Polls this week

indyrefpollsnewTwo polls have been published this week – one from TNS BMRB and a Survation poll, exclusively of women voters, both published on Wednesday 13 August. The TNS BMRB poll gave No a slight bump up to 45, no change for Yes at 32, and Don’t Knows down 4 to 23. This appears to show the beginning of voters coming off the fence – however as of yet, No appears to be benefiting more from this drop in undecided sentiment.

Survation’s poll, conducted for the Daily Record, shows a reasonably similar distribution between Yes and No to the TNS BMRB poll with fewer undecided voters, with No on 50, Yes on 34, Don’t Knows at 16. This would seem to indicate that female voters have come off the fence quicker than the voting Scottish population as a whole, but direct comparisons are difficult what with no exclusively male polling and the different companies conducting the polls.

Bank of England pulled into currency question

The Bank of England, and Governor Mark Carney specifically, have been drawn into the currency debate between the Yes campaign and pro-Union figures this week. Answering a question on the possibility of deposit flight from Scotland at a press conference on Wednesday morning, the Governor highlighted the risks to financial stability poised by continued uncertainty regarding Scotland’s currency plans.

Underlining the Bank’s goal for financial stability, Carney reiterated previous statements of the need for fiscal union to match and support a currency union. Speaking further than previously however, Carney said the Bank “will, as you would expect [it] to have, contingency plans for various possibilities,” adding that the Bank has “a wide range of tools and plans” regarding its “responsibilities for financial stability.”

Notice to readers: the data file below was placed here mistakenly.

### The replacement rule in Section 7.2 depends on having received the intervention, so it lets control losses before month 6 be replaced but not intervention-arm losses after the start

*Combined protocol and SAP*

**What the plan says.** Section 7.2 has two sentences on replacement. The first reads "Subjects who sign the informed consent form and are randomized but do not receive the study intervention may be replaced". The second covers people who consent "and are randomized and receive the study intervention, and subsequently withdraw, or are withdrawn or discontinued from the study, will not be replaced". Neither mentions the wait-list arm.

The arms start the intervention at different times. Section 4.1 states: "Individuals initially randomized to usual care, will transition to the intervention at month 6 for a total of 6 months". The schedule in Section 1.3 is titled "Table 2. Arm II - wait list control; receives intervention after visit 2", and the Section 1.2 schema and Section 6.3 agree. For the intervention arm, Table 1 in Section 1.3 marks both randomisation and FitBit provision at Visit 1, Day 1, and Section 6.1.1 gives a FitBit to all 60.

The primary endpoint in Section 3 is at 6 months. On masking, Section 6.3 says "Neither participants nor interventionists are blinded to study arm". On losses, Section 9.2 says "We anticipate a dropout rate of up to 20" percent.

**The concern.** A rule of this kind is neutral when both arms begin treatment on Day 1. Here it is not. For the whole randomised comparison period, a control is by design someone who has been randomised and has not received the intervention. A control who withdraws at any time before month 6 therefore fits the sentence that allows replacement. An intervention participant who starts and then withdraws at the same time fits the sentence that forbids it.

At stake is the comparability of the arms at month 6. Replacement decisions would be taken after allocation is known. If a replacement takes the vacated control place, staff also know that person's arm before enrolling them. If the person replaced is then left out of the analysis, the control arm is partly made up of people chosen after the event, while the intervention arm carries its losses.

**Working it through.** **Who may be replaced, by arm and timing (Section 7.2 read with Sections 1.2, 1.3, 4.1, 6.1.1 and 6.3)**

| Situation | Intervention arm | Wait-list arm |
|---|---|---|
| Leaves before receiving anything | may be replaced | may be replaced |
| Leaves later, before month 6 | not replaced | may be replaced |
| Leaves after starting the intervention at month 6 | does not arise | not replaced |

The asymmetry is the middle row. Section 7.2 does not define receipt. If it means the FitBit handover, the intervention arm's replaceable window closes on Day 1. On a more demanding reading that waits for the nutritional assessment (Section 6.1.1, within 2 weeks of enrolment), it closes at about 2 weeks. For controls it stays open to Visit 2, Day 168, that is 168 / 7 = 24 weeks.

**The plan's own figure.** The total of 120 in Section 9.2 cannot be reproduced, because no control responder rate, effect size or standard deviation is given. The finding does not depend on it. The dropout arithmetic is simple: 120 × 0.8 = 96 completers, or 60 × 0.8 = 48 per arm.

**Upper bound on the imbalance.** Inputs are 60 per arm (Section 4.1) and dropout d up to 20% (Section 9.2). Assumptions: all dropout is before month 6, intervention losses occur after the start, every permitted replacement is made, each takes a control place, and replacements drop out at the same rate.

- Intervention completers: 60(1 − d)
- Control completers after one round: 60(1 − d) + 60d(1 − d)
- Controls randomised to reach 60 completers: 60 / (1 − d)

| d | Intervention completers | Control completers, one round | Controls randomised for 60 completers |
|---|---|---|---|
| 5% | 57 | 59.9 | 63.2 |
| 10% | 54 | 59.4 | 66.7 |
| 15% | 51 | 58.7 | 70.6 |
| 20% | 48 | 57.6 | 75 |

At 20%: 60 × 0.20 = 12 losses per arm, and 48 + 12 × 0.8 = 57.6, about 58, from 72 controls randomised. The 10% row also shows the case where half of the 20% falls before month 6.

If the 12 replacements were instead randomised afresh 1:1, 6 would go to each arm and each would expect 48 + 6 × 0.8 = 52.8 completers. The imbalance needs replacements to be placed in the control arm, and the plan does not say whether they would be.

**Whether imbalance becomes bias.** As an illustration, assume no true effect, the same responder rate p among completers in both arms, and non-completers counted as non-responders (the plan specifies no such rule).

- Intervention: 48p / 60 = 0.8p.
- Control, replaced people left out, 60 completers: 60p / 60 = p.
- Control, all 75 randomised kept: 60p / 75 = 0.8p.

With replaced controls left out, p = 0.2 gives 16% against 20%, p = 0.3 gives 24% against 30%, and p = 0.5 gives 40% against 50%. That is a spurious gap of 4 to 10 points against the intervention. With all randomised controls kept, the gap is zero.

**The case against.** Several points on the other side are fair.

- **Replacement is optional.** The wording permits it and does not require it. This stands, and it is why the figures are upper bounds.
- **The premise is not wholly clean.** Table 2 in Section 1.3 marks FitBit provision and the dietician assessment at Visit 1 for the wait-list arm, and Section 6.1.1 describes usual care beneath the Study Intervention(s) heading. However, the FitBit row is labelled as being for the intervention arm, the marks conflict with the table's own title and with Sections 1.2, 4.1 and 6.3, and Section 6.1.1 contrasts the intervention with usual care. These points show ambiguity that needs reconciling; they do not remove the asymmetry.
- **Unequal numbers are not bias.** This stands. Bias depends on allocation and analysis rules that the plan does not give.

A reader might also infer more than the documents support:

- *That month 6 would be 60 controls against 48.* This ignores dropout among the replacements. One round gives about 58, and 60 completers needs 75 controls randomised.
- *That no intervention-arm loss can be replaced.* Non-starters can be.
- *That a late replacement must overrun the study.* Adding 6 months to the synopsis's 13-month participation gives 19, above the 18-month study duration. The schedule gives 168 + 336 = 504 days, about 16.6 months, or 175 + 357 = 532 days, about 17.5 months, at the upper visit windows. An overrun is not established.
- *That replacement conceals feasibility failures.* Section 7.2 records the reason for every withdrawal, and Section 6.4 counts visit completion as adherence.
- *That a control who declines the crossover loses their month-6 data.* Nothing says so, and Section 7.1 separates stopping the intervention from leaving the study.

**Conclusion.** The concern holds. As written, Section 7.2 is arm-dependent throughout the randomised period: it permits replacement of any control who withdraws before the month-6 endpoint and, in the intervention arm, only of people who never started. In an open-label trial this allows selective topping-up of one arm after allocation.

SNP Finance Minister John Swinney jumped on these comments as evidence of the Bank’s planning for a Yes outcome and subsequent currency union. Perhaps biting off more than he could chew, Swinney added that the Scottish Government has had “technical discussions with the Bank of England regarding [the] proposal for a currency union.”

The Bank of England has issued a statement in response on Thursday afternoon, claiming that “the Bank of England has not entered into discussions with representatives of the Scottish Government about proposals for future monetary arrangements in Scotland.”

Academics disagree on economic viability of independence

Two economic advisers, Professors Ronald MacDonald and Sir Donald Mackay, have come out on opposite sides of the debate over the financial viability of an independent Scotland this week, with Mackay backing the Yes campaign while MacDonald cautions against a currency union.

University of Glasgow’s Adam Smith Chair of Political Economy Professor Ronald MacDonald has written in an opinion piece in The Scotsman finding fault with the case for a currency union. Although he has voiced concern and caution before, MacDonald has now said it is “incumbent” on Salmond to tell the Scottish people what the Plan B is. He argues that greater clarity on this is of even greater importance given that “both formal currency union and lesser sterlingisation options present too many risks, uncertainties and additional costs to be viable.”

Meanwhile in a letter to the Scottish First Minister, former Scottish Enterprise Chairman and former Economic Adviser to the Scottish Secretary, Professor Sir Donald Mackay disputed North Sea oil figures published by the Office for Budget Responsibility (OBR) and claimed Scotland would be in a better financial position than the rest of the UK. Mackay based his calculations on figures produced by Oil & Gas UK forecasts claimed the OBR is “hopelessly at sea when it comes to forecasting the price of oil.”

Alex Salmond welcomed Mackay’s intervention: “This significant new analysis by one of the leading experts, Professor Sir Donald Mackay, blows a hole in the claims by the London Treasury who have continually underestimated Scotland’s oil assets.”

Second debate agreed